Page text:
Robert listened and his reaction convinced me he loved and believed in me. He suggested it sounded like hormones were raging inside me and supported me in seeking help. I cannot explain the weight that lifted in sharing my deep, dark secret. He simply said – in his wonderfully rational male way – “Well I think it’s hormones messing with your head but if you are afraid of acting these thoughts out, wouldn’t you prefer to know and keep your child safe?”
I rang a dear trusted friend trained as a psychologist who agreed this sounded hormonal. She helped me work out a support action plan I could put into place.
I took action straight away and made my appointments, started sharing with my close friends and family what had really been going on all these months and my most recent deep, dark hole. What surprised me was that no one, not even my mother or father, tried to fix it. They were just there for me. One of the main reasons I moved to the Blue Mountains was to be closer to my family. I had no idea when I made that move that in three years time I would relish that support like a lifeline.
In the month that followed, I found myself openly sharing my panic attack story and even my ‘deep dark thoughts’ with my mum friends. I was astounded to hear their stories. One woman confessed she was too frightened to cross the local pedestrian bridge for fear she would toss her child over the edge. Another told me of her persistent weekly thoughts of putting her crying child out into the bin on garbage night.
I heard story after story from mother after mother confessing her feelings of anxiety frustration, fear, resentment and sheer panic while sitting in the driver’s seat of motherhood. Each time I shared and listened, my own dark thoughts seemed to lighten, the burden gradually lifting, until I could talk and joke about them rather than feel totally consumed by them. It was helpful to remind myself – as I’d been taught in meditation – that thoughts are not WHO I AM, and that like all other thoughts, these too would pass.
Towards the end of my pregnancy it occurred to me that, realistically, I would be parenting full-time for the first time. With Lily, I was so fully entrenched in full-time work by week eight that I really wasn’t in the frontline of parenting for the first 18 months of her life and missed the tough day- to-day stuff.
What I had experienced was sleep deprivation and the madness it can instill in you.
In the mad, mad world of men and wars sleep deprivation is used as a severe torture tactic, now outlawed. For a mother of a small child, it’s everyday reality.
When Lily was about 18 months old and fell sick with a high temperature, I remember sitting up with her through the night. I was working full-time and sleep was like gold as far as I was concerned. I tried several times to give her paracetamol and when she flatly refused, I screeched at her, “What do you want me to do?!”
She stopped in shock then fell into my arms in tears. All she wanted was cuddles from her mum and all I could think about was how exhausted I was already and how shattered I’d be at my desk come 9.00am.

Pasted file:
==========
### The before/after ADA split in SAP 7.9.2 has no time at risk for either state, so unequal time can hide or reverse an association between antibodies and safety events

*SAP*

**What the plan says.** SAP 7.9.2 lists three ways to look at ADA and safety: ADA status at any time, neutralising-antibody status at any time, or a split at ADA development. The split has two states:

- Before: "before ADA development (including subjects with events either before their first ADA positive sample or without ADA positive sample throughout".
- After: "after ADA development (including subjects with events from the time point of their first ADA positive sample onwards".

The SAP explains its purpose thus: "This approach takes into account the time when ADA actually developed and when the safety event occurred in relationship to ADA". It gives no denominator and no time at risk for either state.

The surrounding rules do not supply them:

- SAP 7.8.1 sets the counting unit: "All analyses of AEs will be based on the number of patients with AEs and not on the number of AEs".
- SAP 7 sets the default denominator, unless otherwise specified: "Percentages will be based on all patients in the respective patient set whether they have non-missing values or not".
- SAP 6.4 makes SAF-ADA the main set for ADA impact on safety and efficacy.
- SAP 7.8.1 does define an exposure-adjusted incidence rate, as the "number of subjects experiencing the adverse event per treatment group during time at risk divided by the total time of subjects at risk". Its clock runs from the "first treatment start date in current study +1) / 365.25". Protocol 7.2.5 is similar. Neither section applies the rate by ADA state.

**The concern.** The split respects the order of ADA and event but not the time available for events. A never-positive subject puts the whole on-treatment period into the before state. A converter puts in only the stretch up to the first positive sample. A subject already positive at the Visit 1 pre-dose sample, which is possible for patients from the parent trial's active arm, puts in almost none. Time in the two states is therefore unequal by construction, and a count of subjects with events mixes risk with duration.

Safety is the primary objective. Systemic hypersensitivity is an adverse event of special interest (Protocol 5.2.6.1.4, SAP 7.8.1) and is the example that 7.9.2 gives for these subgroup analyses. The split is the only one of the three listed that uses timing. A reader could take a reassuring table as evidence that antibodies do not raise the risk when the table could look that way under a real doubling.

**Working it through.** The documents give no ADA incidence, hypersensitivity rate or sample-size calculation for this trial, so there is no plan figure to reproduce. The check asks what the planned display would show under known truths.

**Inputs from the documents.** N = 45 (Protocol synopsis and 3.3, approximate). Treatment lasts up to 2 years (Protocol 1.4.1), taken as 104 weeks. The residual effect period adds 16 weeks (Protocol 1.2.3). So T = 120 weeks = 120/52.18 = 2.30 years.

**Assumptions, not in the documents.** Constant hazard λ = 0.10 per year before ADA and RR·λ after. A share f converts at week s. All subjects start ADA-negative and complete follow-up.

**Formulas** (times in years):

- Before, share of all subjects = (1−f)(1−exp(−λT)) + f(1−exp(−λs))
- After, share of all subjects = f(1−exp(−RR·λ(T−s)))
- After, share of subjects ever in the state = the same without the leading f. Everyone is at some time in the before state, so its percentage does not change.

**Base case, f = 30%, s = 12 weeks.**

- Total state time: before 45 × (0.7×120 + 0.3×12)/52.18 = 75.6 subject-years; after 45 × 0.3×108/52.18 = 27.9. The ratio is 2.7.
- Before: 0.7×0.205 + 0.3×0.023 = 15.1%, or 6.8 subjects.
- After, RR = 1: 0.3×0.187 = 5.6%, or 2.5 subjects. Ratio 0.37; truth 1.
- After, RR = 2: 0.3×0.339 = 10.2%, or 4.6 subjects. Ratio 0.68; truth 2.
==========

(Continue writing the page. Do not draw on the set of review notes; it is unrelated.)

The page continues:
Six years later, living in the Blue Mountains, with my second child….this was what I had asked for, what I wanted. Surely up here in the fresh mountain air, without the stresses of the city and work, I’d be a cooler, calmer mum and shrug off the sleep deprivation.
I was totally deluded.
One day four, after a two-hour crying session, I left Amy on the bed, stood up and yelled at her to “Shut up!” She cried, I felt rotten. I decided it was time to take my war-torn body and overwrought mind and just walk away. I left, turned off the monitor and checked the clock. I gave myself 10 minutes. I ate my cold eggs (breakfast in waiting), drank warm chamomile tea, ran a hot bath and pulled out the Tai Chi DVD I’d bought months ago. I decided that as soon as she settled I’d sink into my bath then try some tai chi.
After ten minutes when I turned on the monitor she was – of course – fast asleep. A doctor’s appointment that afternoon confirmed her glands at the back of her head were swollen and all the holding and consoling I was trying was probably causing her more pain. And despite the doc’s insistence there was no ear infection and no first tooth, two days later up pops bub’s first tooth!
The guilt monkey came and sat on my shoulder for a while. But, I’ve find he gets smaller each time I forgive myself for being human.
“A gender-equal society would be one where the word ‘gender’ does not exist: where everyone can be themselves.”*
I’ve always been aware of gender conditioning and actively tried to combat any lingering prejudices or stereotypes in my own parenting, even down to encouraging dolls with my boys when they were little. It’s great to read people writing about gender issues they’re experiencing with their kids. For too long these subjects have been discouraged or silenced. I’d love to publish some more creative writing on this topic, especially if you are struggling with a child who actively tries to move away from gender normative preferences. A society where everyone can be themselves – thanks Gloria for those aspirational words.
* Gloria Steinem